Succeed by Making Your Goal a Destination
“I want to lose 25 pounds.”
“I want to travel the world.”
“Be a millionaire.”
Sounds familiar, huh? Those are some pretty common goals people make. But according to research from Scranton University, only 8% of people ever achieve them.
I’m right there with you. I’ve been trying to lose 40 pounds for years. Traveling the world…the only thing on that list I no longer care to do is graduate college.
Why can’t we achieve these goals?
Goals ignore the journey
Zig Ziglar, one of the more popular goal-setting gurus of the last century, encouraged people to create a goals program. But those programs are missing one important thing: you have to make up some arbitrary path to get you there.
Want to lose 25 pounds? Good goal! How are you going to do it?
Here is how I tried to do it recently:
- Eat less than 2,000 calories a day.
- Cardio 4x per week.
- Lift weights 3x per week.
- Cut carbs and increase protein.
- Get an extra 2 hours of sleep.
Will that work? Most likely. But that’s a massive change to how I live right now, and I’ll be honest, I don’t find it all that enjoyable.
But then we get to the worse part: the dreaded deadline.
The internet will tell you that your goals need to be S.M.A.R.T., that a goal without a deadline is just a dream, and that a task expands to the amount of time you give it.
All of that’s true, I suppose, when you’re setting goals, but what happens when you miss the deadline? You lose motivation. It becomes easier to quit.
That’s when depression can sneak in. Why can’t you be like all the sexy Instagram models?
There’s a better way.
Focus on destinations
Destinations are goals, but they’re also part of the journey. Every day, you make an effort to get closer to your destination. Even if you only take a few steps, you’ll eventually arrive. And the closer you get, the less likely you are to quit.
Not so with goals. While you’re chasing a goal and mess up near the end, you might be tempted to say, “I got close enough. I’m happy here.”
Destinations don’t allow for half-measures. If you haven’t arrived yet, then you haven’t arrived. You might be close, but you’re still n the desert.
Getting to a destination can take a long time or not, and could come with a deadline. The secret is in the renaming of the term. “Goal” has come to mean a lofty ideal, while “destination” changes our mindset to a place we want to arrive at.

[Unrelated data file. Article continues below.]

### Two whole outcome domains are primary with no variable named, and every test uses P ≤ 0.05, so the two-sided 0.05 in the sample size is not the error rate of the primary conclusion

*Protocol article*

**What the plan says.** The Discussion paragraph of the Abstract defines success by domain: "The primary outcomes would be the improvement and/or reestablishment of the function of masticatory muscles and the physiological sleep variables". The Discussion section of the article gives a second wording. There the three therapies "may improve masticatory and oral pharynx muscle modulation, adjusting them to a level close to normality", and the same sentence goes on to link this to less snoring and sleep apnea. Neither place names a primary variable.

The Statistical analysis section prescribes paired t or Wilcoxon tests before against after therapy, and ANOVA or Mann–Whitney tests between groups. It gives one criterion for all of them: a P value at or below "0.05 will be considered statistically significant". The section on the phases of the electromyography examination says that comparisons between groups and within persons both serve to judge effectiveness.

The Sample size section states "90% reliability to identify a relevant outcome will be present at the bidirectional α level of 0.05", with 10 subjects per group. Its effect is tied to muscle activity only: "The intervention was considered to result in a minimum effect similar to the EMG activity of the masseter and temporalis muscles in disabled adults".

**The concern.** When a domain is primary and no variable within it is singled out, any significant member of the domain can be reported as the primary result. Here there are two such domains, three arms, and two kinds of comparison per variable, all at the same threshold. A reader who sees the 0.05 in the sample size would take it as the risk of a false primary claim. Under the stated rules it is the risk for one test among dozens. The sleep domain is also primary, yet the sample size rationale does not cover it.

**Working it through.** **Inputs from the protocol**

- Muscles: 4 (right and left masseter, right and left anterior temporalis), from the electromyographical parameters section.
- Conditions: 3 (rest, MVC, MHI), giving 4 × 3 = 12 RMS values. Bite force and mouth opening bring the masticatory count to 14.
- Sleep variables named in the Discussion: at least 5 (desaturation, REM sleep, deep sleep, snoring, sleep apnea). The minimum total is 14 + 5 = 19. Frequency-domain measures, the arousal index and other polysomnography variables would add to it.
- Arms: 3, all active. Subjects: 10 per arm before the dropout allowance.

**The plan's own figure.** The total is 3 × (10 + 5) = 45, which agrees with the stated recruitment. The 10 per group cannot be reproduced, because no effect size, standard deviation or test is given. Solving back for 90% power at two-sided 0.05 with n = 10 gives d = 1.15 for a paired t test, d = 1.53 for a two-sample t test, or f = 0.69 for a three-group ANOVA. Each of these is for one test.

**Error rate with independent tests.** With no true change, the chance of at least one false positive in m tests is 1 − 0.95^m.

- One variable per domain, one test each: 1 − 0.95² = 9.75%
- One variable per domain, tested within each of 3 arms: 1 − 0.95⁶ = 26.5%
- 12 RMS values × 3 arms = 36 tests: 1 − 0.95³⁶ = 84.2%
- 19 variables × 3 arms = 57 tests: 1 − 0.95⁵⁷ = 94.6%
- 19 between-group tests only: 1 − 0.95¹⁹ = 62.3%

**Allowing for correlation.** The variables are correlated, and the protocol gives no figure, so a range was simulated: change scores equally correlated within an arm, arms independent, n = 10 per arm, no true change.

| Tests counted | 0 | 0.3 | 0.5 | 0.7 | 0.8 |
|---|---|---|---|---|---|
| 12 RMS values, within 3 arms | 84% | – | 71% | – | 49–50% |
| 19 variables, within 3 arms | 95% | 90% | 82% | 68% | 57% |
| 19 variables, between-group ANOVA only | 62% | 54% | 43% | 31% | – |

You can’t be in two places at once
Goals programs, like Zig Ziglar’s, teach to only work on a few goals at once. But even this is a high number when your goals are big enough.
You only have so much willpower each day. It’s a finite resource. You’ll be more successful if you focus it all on one single effort.
The idea of traveling to a destination helps with this concept. You can’t be in two places at once, so you pick a destination and head in that direction until you arrive.
There may be detours along the way — mini-destinations you don’t plan for, but that pop-up and deserve your attention — but you’ll eventually arrive and can choose another destination.
How do you choose your first destination
I would say you choose the one that you need first if there’s a hierarchy. If there’s not, which one will benefit you the most? Or which one is closer?
When I wanted to start traveling more, I began with locales close to where I lived. Unfortunately, I live in Las Vegas, so it’s a fair distance to anything that isn’t sand, but off I went. That got the momentum going, and I eventually landed in New York, across the whole country.
But before I could do any of that traveling, I needed to get my finances in order. Funds were required to travel, but I also have a family I need to take care of. That goal had to come first.
Arriving at your destination will be a wonderful thing. But stressing out until you get there will ruin your enjoyment of it.
The only way to truly enjoy the journey is to focus on the journey. Don’t worry about the many steps of your goals program. Take it one step — one day — at a time, continually finding ways to move closer to your destination.
You can do it. I know you can.